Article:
Amazingly, it is sometimes a criminal act to retrieve food that has been thrown away. Often it is simply seen as culturally inappropriate or embarrassing. But when an estimated $165 billion worth of food gets thrown away in the U.S. every year, surely it’s time to change our attitudes about food waste.
That was the point behind Rob Greenfield's cross-country bicycle trip this fall. To call attention to the amount of food that is wasted, the San Diego activist spent months on the road, surviving entirely on food that he pulled out of dumpsters behind grocery stores and pharmacies.
Typically Greenfield would arrive in town on his bicycle and start to rummage through dumpsters. He usually emerged with perfectly good food – bunches of bananas, apples, boxes of unopened crackers and cookies, packs of soda, bottles of iced tea, and a smorgasbord of other perfectly edible food. Then he would take a photo of the haul of "waste."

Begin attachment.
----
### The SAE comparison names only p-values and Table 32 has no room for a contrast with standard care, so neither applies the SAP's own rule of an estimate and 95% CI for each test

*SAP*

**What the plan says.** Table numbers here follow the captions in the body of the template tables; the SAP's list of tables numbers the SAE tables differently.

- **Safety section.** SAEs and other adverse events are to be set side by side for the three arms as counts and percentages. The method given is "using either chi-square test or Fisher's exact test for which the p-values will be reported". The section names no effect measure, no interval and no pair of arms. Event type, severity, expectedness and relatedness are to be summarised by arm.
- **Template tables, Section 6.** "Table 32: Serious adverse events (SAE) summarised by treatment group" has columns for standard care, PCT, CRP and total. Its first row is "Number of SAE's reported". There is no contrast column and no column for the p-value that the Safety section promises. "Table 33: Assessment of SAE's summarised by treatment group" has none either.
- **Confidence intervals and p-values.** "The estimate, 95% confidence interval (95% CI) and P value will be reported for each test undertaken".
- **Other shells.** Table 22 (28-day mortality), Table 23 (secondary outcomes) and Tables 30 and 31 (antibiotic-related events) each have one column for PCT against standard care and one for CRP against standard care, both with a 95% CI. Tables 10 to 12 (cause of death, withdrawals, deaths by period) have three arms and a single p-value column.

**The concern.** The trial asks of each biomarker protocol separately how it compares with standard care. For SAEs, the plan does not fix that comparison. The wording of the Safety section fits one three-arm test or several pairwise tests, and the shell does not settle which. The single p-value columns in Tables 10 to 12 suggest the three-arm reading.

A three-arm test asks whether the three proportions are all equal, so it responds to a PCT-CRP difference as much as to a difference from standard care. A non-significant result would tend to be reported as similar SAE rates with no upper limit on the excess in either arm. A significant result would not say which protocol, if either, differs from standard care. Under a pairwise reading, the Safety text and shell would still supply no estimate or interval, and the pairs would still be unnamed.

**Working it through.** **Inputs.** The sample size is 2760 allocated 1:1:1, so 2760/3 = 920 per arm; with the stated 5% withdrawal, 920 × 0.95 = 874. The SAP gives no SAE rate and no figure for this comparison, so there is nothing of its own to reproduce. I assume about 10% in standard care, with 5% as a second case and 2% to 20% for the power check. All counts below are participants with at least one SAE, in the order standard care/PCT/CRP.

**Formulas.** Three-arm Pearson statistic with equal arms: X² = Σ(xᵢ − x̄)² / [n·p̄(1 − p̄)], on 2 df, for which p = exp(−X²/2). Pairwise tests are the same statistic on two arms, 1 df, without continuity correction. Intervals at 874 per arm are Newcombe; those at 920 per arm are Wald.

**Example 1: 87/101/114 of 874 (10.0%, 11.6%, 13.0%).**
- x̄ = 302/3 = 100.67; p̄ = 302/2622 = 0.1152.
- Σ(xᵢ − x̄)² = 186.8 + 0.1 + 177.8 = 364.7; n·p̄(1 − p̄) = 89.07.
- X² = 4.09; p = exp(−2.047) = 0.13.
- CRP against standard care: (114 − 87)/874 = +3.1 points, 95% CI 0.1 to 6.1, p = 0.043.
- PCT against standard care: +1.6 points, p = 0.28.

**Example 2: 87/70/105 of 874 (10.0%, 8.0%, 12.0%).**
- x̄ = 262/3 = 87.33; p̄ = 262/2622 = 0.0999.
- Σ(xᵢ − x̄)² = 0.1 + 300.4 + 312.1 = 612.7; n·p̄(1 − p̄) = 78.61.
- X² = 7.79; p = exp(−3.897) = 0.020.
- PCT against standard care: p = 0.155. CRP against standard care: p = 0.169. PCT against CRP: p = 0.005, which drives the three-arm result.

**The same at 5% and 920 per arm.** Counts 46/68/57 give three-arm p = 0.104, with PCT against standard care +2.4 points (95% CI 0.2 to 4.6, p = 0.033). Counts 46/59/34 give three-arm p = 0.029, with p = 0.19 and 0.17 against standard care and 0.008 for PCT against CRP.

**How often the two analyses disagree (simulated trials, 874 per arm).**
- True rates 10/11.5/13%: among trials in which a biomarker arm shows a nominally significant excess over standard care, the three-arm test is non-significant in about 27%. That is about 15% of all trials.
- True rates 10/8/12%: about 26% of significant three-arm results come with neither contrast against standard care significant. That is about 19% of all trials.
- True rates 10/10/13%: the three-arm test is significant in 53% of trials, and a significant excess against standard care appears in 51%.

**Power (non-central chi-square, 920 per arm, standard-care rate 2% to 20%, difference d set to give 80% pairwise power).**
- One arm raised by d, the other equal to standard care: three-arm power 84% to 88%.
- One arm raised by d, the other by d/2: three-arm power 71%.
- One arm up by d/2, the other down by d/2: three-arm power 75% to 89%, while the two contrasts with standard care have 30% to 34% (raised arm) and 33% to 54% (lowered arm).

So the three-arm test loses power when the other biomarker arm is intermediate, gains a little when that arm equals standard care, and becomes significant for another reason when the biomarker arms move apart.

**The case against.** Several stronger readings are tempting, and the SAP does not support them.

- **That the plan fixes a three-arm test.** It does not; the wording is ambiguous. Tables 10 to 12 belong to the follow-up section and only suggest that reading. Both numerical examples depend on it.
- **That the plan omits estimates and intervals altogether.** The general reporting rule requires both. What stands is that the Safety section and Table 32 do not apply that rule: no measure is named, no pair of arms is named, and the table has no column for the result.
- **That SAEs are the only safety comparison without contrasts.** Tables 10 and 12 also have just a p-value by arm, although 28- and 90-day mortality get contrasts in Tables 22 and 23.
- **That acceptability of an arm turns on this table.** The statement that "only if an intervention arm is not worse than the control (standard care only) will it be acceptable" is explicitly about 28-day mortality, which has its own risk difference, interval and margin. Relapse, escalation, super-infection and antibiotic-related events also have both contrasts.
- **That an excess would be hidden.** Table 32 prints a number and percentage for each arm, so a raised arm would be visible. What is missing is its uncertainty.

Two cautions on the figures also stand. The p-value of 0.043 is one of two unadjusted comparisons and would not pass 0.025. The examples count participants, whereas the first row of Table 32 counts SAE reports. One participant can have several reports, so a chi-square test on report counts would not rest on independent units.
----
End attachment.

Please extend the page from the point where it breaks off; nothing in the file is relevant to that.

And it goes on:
In a trip that took him to some 300 dumpsters, Greenfield estimates that he recovered over $10,000 worth of food and fed well over 500 people. On his website, Greenfield posted many photos of his dumpster harvests.
Greenfield said, “I’ve learned that I can roll up in nearly any city across America and collect enough food to feed hundreds of people in a matter of one night. The only thing that limited me was the size of the vehicle I had to transport it. My experience shows me that grocery store dumpsters are being filled to the brim with perfectly good food every day in nearly every city across America, all while children at school are too hungry to concentrate on their studies." About 50 million of 317 million Americans are food insecure, he notes.